Volpone's satire is directed against "avarice," which can be thought of as greed that extends not just to money but also to all objects of human desire. The play's main thesis is stated by Volpone himself, "What a rare punishment / Is avarice to itself." The punishment—and the central irony of the play—is that while greed drives the search for money, power, and respect, it ends up making everyone in the play look foolish, contemptible, and poorer, both spiritually and financially. A similar idea is stated by both Celia, when she asks in III.vii, "Whither [where] is shame fled human breasts?" and by the judge at the end of the play in his plea that the audience should "learn" from the play what happens to those who succumb to greed, emphasizing that the play's stance on greed is a didactic one, intended to teach the audience what greed's real consequences are. Volpone himself starts out as an instrument of this lesson—he dupes the Corvino, Corbaccio and Voltore into parting with their goods in the hope of inheriting his—but ends up an object of the lesson as well, for succumbing to his greedy want for sensual pleasure.
There is a dichotomy in the play, never entirely resolved, between the devices of stagecraft and the conveyance of moral truth. In other words, there is a tension between the play itself (a play which, Jonson hopes, will be of moral value to those who see it) and what goes on in the play, in which the devices of stagecraft that are involved in the play's actual production are a source of deceit, confusion, and moral corruption. In other words, Volpone does not merely lie, nor he does not merely deceive; he makes an entire production out of his game, using a special eye ointment to simulate an eye infection, creating a character (the sick Volpone) using wardrobe, make-up, and props. He too seems to share the intention to expose moral folly, with the playwright, Jonson; but this is in the end seen to be another illusion. Likewise, Mosca and Voltore put on a production to convince the judges of their innocence. They use rhetoric and poetry to tell a story, complete with a shocking "surprise witness" and the graphic use of imagery (the appearance of "impotent" Volpone). The play thus exposes us to many different forms of theatrical illusion as methods of lying, perhaps in the hope of allowing us to better discern which forms of theater are sensationalistic, unhelpful, and inaccurate in their portrayal of reality.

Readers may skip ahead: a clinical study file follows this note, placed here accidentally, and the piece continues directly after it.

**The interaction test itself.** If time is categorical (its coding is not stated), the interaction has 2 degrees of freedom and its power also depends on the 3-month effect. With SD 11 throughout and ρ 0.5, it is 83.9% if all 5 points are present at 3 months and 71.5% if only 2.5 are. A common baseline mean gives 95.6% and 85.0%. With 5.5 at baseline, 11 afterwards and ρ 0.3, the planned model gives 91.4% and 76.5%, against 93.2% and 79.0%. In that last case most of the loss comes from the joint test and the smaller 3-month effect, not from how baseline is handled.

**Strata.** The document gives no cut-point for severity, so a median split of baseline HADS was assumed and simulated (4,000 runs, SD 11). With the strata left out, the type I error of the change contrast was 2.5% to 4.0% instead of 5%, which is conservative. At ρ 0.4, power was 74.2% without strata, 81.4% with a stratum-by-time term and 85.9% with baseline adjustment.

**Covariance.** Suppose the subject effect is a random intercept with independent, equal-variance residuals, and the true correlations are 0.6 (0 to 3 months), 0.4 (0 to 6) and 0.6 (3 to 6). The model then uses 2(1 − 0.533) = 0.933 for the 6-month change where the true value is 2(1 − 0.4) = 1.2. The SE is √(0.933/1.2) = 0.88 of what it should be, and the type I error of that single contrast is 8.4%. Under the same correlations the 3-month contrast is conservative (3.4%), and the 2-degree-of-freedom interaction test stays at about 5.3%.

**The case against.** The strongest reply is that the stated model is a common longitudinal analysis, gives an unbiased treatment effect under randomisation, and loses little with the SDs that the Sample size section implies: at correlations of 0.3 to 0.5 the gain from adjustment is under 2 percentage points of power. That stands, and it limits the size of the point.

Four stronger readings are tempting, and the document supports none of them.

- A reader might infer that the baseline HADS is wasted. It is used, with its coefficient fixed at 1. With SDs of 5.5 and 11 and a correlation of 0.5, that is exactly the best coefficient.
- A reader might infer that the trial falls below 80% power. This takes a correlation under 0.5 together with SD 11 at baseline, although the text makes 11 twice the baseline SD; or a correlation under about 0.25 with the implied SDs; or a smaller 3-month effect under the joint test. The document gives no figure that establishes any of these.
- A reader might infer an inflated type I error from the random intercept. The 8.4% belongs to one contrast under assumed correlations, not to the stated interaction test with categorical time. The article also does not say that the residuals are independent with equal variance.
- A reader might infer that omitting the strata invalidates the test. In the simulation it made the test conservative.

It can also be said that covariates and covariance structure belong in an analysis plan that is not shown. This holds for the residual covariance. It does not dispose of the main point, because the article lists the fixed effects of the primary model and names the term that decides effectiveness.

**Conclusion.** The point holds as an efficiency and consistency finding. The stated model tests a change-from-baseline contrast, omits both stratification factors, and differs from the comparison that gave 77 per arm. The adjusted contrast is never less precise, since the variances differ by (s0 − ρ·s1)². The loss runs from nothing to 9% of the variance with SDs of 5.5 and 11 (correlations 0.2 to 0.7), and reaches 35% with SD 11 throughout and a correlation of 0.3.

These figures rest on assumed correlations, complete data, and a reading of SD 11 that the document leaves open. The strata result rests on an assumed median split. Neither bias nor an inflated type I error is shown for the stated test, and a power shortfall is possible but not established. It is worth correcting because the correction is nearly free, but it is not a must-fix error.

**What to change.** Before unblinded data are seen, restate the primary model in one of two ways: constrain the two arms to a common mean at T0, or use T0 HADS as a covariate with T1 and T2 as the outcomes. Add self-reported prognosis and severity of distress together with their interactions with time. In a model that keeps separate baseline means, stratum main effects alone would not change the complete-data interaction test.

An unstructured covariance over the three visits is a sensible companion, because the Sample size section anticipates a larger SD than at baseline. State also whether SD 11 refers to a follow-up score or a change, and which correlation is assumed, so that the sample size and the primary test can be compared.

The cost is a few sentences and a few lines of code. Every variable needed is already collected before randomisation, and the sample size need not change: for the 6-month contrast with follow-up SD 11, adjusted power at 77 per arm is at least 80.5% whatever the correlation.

"Everyone's a parasite" to paraphrase Mosca (III.i), and over the course of the play he is proved right, in the sense that everyone tries to live off of the wealth or livelihood of others, without doing any "honest toil" of their own. Corvino, Corbaccio and Voltore all try to inherit a fortune from a dying man; and Volpone himself has built his fortune on cons such as the one he is playing now. Parasitism, thus portrayed, is not a form of laziness or desperation, but a form of superiority. The parasite lives by his wits, and feeds off of others, by skillfully manipulating their credulity and goodwill.